Let’s say you’ve done the hard work of creating a to-do list, planning your week, and structuring your life to achieve your goals.

If you’re like most people, no matter what your intentions are, urgent distractions and interruptions are bound to pop up, threatening to take you off track. When this happens, you’re likely to feel like you’re between a rock and a hard place, uncertain of what’s most important.

At the same, while interruptions are often annoying or frustrating, sometimes they’re not. For instance, you might be going about your day, crossing things off your to-do list, when suddenly your friend invites you to an impromptu dinner. Your plan was to work late tonight—what do you do?

You may leave behind what you planned to do, thinking that if you attend to the distractions that come your way, you’ll eventually get to your goals. The risk of abandoning your plans, however, is that at the end of your day or week or month or even your life, you may look back and wonder where all that time went, feeling as though you let yourself and the people you care about down.

Whether or not you fulfill your biggest callings in life will largely come down to how skillful you are at dealing with distractions and interruptions.

The key to living your calling and enjoying your life is to develop the habit of shifting from reacting unconsciously to choosing consciously. On the surface, these can seem indistinguishable, but the difference is night and day.

Reacting unconsciously looks like complaining there’s never enough time, while not taking action to devote time to what’s most important. Consciously choosing looks like being aware of how you respond to the forces that shape your life and accepting responsibility for the choices you make (even when a voice in your head says you don’t have a choice). Steven Covey, author of First Things First, called this “exercising integrity in the moment of choice.”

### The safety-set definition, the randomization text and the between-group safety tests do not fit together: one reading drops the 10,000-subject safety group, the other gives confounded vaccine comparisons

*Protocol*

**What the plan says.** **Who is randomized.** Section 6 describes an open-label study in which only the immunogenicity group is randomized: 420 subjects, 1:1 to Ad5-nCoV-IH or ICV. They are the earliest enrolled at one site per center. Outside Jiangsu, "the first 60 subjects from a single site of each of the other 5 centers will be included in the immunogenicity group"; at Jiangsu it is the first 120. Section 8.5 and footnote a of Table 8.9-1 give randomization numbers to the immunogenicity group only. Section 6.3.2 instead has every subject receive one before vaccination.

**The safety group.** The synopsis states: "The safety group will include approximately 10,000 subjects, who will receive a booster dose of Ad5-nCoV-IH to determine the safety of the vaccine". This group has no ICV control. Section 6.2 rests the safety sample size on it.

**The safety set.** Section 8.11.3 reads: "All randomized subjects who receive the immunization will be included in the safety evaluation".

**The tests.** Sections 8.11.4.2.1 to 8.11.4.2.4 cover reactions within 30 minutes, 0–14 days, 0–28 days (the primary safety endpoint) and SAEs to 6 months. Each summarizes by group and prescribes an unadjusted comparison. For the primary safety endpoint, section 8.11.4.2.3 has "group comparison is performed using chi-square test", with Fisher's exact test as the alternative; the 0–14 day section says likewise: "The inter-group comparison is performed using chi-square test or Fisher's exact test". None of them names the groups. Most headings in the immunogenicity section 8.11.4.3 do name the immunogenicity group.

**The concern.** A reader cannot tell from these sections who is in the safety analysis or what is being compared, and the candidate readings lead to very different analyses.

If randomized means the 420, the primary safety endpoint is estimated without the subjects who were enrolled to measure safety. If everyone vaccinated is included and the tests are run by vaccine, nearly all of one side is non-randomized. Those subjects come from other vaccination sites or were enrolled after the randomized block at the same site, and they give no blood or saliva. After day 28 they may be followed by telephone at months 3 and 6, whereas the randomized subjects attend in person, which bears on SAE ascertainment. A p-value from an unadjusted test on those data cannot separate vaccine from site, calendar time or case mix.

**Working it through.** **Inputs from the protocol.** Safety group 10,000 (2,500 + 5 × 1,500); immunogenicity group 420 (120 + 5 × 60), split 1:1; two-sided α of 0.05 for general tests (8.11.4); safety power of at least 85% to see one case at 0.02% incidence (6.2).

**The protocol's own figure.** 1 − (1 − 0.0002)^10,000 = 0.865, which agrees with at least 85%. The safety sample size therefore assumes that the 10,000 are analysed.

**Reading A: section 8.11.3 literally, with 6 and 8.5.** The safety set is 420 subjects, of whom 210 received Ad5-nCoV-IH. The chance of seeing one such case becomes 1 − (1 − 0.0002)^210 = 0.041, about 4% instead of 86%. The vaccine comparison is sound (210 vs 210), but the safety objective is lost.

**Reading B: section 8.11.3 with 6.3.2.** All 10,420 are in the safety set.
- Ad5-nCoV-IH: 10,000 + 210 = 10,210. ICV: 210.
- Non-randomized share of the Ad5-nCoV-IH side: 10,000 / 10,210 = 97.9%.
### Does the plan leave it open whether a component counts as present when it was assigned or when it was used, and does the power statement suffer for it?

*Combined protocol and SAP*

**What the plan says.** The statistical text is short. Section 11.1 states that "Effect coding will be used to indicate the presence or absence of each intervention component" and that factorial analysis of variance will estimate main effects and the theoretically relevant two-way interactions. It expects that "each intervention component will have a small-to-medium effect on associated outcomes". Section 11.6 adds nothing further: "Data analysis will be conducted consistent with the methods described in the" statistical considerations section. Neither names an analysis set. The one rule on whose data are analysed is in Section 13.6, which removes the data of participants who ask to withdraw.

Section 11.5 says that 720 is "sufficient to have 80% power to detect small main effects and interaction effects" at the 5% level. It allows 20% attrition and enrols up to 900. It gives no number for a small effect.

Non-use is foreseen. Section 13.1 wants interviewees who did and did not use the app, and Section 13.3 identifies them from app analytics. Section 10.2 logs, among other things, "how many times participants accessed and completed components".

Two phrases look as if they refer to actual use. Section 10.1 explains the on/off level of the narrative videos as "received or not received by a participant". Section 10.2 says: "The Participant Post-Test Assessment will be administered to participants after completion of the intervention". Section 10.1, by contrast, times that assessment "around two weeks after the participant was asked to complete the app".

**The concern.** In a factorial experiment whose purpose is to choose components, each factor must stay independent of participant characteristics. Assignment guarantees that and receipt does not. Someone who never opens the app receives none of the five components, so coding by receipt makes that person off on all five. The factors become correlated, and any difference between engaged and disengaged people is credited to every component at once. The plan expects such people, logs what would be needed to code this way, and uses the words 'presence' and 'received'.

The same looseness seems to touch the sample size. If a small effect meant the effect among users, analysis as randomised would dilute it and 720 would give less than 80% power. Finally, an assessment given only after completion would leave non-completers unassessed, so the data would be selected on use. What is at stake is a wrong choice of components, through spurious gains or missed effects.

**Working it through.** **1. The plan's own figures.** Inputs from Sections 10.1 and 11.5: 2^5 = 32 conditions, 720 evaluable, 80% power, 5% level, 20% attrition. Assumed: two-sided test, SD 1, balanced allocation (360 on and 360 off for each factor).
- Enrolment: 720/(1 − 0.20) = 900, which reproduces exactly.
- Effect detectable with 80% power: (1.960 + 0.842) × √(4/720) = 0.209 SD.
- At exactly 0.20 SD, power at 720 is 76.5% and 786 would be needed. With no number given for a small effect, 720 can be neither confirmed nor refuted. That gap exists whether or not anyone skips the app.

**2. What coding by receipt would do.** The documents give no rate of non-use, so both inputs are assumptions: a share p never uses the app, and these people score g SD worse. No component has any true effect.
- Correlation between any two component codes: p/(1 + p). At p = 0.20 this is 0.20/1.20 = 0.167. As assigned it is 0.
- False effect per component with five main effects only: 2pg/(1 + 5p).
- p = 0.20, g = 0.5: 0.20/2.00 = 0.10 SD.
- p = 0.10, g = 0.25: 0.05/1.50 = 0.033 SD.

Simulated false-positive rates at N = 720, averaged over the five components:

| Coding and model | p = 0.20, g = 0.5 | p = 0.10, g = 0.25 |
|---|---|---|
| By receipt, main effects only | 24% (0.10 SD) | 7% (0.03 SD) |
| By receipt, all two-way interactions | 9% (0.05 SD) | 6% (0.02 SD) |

In our culture, it’s quite common to have a victim mentality around time—to act as though life is happening to you and to blame the fact that you’re not achieving your goals on a lack of time.

When you take on too much and don’t say no, rather than taking responsibility for your own needs, feelings of resentment, irritation, or anger may arise every time someone makes a request. There can be some comfort in believing you’re powerless to create change. However, the truth is that other people have every right to ask for what they want, and you have every right to choose your response.

I’m not pretending that it’s completely within your control to get what you want or access the resources to meet your needs. Poverty and oppression are real things, and sometimes your only choice is to choose your attitude. I’m also not asking you to pretend that change doesn’t take time—it usually does. Effective movements for social change often take years, decades, even centuries to reach the vision of the original organizers. What I am saying is that we create change by making many small choices, one after another.

To help you create the life you desire, I invite you to take the following steps to dealing with distractions and interruptions more effectively.

Step One: Choose Consciously